20. ^ a b Winter, Henry (15 May 2006). "Wenger's pledge gives fans cause for optimism". The Daily Telegraph (London). Retrieved 26 November 2008. 
  21. ^ Wallace, Sam (18 May 2006). "Arsenal 1 Barcelona 2: Barcelona crush heroic Arsenal in space of four brutal minutes". The Independent (London). Retrieved 27 November 2008. 
  22. ^ "Final linesman denies Barca bias". BBC Sport. 16 May 2006. Retrieved 25 November 2008. 
  23. ^ a b c d e f g "Minute by Minute". UEFA. 17 May 2006. Retrieved 9 September 2007. 
  24. ^ "Tactical line-up". UEFA. 17 May 2006. Archived from the original on 8 January 2009. Retrieved 26 November 2008. 
  25. ^ a b c d e "Arsenal v Barcelona Live". The Guardian (London). 17 May 2006. Archived from the original on 17 October 2008. Retrieved 26 November 2008. 
  26. ^ "Referee regrets Lehmann red card". BBC Sport (British Broadcasting Corporation). 18 May 2006. Retrieved 12 February 2011. 
  27. ^ "Wenger Slams Eboue For Diving". MTN Football. 21 May 2006. Retrieved 11 January 2009. 
  28. ^ "Barcelona 2-1 Arsenal". BBC Sport. 17 May 2006. Archived from the original on 28 December 2008. Retrieved 26 November 2008. 
  29. ^ "Barcelona 0–3 Sevilla". BBC Sport. 25 August 2006. Retrieved 10 August 2008.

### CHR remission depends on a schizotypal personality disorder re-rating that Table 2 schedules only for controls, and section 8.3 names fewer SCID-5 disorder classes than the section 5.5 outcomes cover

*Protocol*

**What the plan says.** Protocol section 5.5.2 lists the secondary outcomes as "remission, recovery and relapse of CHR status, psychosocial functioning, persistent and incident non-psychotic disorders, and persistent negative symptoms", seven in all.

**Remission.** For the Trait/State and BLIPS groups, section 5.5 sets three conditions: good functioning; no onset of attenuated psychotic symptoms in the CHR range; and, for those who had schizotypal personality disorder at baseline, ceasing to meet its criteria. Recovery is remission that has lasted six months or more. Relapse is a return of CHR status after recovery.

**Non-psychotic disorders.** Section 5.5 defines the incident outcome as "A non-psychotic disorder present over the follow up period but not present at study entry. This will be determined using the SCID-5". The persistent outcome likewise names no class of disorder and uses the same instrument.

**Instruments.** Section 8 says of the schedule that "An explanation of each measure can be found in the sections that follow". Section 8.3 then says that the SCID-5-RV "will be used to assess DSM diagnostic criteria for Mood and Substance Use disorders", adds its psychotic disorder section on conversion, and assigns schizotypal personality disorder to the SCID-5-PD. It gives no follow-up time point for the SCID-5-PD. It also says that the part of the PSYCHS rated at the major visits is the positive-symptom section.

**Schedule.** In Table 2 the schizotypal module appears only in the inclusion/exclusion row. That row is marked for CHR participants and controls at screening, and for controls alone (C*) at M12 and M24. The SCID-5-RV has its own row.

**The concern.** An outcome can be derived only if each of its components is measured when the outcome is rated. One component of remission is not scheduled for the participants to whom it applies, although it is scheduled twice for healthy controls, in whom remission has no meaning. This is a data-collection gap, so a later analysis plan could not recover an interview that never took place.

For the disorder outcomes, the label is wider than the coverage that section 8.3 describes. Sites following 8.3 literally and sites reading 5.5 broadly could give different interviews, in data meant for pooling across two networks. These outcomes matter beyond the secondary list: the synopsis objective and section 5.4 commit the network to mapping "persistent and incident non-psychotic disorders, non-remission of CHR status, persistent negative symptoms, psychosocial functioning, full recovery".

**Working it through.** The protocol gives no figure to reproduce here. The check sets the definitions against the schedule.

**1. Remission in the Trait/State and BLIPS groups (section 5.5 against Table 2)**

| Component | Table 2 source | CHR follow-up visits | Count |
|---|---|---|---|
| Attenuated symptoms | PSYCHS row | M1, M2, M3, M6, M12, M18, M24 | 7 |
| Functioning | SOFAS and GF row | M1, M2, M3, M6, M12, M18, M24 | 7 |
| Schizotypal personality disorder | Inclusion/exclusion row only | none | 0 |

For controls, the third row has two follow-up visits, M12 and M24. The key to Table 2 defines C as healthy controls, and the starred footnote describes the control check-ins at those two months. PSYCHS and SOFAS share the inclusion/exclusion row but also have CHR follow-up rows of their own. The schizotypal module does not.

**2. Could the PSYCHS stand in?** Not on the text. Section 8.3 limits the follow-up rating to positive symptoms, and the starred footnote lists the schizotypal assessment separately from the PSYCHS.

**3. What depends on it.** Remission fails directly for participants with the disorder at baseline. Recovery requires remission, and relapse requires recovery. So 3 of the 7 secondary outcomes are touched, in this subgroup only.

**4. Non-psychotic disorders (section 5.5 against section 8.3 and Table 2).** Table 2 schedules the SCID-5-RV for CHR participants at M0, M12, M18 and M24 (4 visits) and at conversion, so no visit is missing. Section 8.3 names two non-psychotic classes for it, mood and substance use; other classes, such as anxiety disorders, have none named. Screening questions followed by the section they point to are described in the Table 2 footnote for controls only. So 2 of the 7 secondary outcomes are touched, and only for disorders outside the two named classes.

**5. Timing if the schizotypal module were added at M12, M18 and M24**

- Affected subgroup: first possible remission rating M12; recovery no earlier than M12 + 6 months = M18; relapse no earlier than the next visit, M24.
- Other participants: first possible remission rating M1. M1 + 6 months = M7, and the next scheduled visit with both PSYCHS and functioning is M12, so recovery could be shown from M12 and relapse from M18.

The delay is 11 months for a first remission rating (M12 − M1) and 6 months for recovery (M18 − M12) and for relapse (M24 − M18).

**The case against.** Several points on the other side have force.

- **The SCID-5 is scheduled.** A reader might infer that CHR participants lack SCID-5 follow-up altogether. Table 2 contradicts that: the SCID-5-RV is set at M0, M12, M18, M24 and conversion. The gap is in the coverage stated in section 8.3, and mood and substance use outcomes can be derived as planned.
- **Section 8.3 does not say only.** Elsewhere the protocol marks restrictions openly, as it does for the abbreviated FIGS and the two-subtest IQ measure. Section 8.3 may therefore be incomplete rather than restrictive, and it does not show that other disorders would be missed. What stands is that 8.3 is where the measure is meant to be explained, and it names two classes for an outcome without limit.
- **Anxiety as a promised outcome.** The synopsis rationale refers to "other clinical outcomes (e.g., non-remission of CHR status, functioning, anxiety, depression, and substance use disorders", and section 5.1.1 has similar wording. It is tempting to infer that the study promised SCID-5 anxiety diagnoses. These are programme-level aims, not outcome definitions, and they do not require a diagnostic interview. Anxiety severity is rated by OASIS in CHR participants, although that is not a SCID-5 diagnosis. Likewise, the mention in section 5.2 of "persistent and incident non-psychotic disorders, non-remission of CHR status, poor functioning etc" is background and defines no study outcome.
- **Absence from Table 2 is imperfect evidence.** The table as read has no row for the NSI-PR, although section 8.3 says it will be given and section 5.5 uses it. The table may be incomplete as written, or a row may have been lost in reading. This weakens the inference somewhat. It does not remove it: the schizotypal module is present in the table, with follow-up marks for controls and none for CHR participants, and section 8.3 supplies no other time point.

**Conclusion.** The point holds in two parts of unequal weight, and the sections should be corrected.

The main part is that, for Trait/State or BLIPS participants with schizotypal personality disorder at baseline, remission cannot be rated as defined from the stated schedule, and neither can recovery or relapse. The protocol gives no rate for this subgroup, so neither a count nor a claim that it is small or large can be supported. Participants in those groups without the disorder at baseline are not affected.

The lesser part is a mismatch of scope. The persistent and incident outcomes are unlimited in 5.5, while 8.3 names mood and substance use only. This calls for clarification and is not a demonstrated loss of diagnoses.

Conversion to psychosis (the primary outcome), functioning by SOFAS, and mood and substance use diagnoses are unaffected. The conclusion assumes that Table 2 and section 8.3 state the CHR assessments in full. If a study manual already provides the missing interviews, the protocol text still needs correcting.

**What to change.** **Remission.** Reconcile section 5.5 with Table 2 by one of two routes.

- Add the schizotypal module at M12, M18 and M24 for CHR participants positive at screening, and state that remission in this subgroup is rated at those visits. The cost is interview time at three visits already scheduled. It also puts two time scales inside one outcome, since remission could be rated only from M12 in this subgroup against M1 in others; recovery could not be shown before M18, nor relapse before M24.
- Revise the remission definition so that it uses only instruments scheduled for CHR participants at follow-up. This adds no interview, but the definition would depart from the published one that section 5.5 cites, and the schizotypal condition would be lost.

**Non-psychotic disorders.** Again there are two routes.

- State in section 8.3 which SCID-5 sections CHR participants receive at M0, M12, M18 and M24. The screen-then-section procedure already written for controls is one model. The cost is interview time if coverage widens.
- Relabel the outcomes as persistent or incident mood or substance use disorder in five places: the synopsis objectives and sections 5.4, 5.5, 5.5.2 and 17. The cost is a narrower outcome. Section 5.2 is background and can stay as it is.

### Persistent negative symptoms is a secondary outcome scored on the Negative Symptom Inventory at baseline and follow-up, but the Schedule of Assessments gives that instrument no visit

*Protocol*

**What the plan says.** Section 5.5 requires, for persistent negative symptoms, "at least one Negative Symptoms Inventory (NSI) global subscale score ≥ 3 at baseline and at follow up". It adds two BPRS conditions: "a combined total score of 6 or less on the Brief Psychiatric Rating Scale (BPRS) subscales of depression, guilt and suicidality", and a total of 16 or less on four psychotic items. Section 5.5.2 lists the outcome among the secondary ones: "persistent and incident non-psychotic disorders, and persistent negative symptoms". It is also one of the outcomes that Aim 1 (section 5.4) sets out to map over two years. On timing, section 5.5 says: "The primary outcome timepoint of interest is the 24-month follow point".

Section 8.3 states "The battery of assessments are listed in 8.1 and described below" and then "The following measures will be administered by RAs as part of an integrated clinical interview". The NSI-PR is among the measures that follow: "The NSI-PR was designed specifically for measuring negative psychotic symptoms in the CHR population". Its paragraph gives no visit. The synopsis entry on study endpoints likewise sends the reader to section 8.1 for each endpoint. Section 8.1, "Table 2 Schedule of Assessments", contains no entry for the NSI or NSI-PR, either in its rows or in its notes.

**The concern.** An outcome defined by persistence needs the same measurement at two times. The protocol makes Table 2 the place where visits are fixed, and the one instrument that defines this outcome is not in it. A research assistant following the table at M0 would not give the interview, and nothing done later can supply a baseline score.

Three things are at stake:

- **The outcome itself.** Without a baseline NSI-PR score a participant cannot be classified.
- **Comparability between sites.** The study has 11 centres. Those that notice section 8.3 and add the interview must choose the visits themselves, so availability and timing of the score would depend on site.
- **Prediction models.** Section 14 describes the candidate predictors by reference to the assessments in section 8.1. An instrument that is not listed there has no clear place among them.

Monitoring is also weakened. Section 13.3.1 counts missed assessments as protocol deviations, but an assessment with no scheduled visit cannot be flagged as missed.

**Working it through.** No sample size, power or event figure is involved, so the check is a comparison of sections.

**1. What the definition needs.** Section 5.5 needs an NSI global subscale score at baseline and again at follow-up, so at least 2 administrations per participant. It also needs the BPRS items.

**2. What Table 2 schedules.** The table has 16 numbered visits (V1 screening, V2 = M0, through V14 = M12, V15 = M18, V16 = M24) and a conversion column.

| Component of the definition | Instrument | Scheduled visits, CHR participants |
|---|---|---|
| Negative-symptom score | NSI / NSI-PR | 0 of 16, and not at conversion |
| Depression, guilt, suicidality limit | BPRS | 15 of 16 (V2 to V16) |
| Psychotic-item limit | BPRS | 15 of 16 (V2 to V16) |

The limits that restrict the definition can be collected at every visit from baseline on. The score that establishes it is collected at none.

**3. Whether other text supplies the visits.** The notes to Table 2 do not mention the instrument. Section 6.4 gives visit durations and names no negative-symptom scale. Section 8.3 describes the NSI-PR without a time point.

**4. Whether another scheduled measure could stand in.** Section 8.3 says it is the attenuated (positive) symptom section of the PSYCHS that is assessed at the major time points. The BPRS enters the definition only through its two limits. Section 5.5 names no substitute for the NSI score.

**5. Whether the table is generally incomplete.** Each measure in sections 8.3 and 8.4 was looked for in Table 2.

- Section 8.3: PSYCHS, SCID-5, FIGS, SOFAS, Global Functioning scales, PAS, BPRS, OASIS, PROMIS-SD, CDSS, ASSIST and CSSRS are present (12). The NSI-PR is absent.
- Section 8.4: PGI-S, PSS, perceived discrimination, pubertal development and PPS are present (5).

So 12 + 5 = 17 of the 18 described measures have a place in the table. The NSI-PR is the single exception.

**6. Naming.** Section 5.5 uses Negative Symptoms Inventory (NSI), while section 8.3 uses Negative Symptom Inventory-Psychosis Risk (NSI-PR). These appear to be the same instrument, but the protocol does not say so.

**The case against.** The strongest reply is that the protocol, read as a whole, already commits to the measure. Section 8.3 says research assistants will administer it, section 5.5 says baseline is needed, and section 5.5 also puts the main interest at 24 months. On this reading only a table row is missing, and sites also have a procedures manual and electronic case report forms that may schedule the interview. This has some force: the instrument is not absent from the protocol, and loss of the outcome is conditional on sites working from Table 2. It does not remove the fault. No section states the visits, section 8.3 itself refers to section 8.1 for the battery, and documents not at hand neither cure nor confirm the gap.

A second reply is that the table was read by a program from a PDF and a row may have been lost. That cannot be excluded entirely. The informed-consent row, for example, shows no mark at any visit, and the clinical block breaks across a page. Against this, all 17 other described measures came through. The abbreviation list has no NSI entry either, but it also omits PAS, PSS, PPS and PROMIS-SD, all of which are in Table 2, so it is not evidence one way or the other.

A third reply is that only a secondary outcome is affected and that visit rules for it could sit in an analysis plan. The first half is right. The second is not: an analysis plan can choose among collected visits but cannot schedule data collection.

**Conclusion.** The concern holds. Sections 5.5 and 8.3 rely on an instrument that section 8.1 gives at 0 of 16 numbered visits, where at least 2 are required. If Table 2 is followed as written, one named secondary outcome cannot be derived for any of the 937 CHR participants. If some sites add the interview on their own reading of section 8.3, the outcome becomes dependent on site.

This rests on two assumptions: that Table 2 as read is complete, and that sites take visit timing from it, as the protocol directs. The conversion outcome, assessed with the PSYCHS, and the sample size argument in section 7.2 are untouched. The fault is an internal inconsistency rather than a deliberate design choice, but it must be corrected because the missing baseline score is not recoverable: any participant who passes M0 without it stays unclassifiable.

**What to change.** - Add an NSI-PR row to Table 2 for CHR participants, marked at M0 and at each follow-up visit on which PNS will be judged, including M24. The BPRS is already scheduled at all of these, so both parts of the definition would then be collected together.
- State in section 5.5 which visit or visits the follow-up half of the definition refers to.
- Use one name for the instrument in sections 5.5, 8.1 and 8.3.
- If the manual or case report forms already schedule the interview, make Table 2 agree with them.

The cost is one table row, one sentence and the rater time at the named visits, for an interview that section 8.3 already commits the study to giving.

30. ^ "Internacional sink Barca in final". BBC Sport. 17 December 2006. Archived from the original on 1 January 2009. Retrieved 30 November 2008. 
  31. ^ a b "Full time report" (PDF). UEFA. 17 May 2006. Archived from the original on 17 December 2008. Retrieved 26 November 2008. 
  32. ^ "UEFA Champions League 2010/11" (PDF). Union of European Football Associations (UEFA). p. 206. Retrieved 4 November 2011. 
  33. ^ "Half time Report" (PDF). UEFA. 17 May 2006. Archived from the original on 17 December 2008. Retrieved 27 November 2008. 
  34. ^ "Statistics". UEFA. 17 May 2006. Archived from the original on 8 January 2009. Retrieved 27 November 2008. 
  35. ^ "Experts views on Arsenal". BBC Sport. 18 May 2006. Retrieved 28 November 2008. 
  36. ^ "Valdés save vital to victory". UEFA. 17 May 2006. Archived from the original on 8 January 2009. Retrieved 26 November 2008. 
  37. ^ "Wenger left frustrated by defeat". BBC Sport. 18 May 2006. Retrieved 26 November 2008. 
  38. ^ "Furious Henry hits out at referee". BBC Sport. 18 May 2006. Retrieved 27 November 2008. 
  39. ^ "Wenger hopeful of Henry staying". BBC Sport. 18 May 2006. Retrieved 27 November 2008. 
  40. ^ "Henry to stay a Gunner until 2010". BBC Sport. 19 May 2005. Retrieved 27 November 2008. 
  41. ^ "Larsson excited about his future". BBC Sport. 18 May 2006. Retrieved 27 November 2008. 

External links[edit]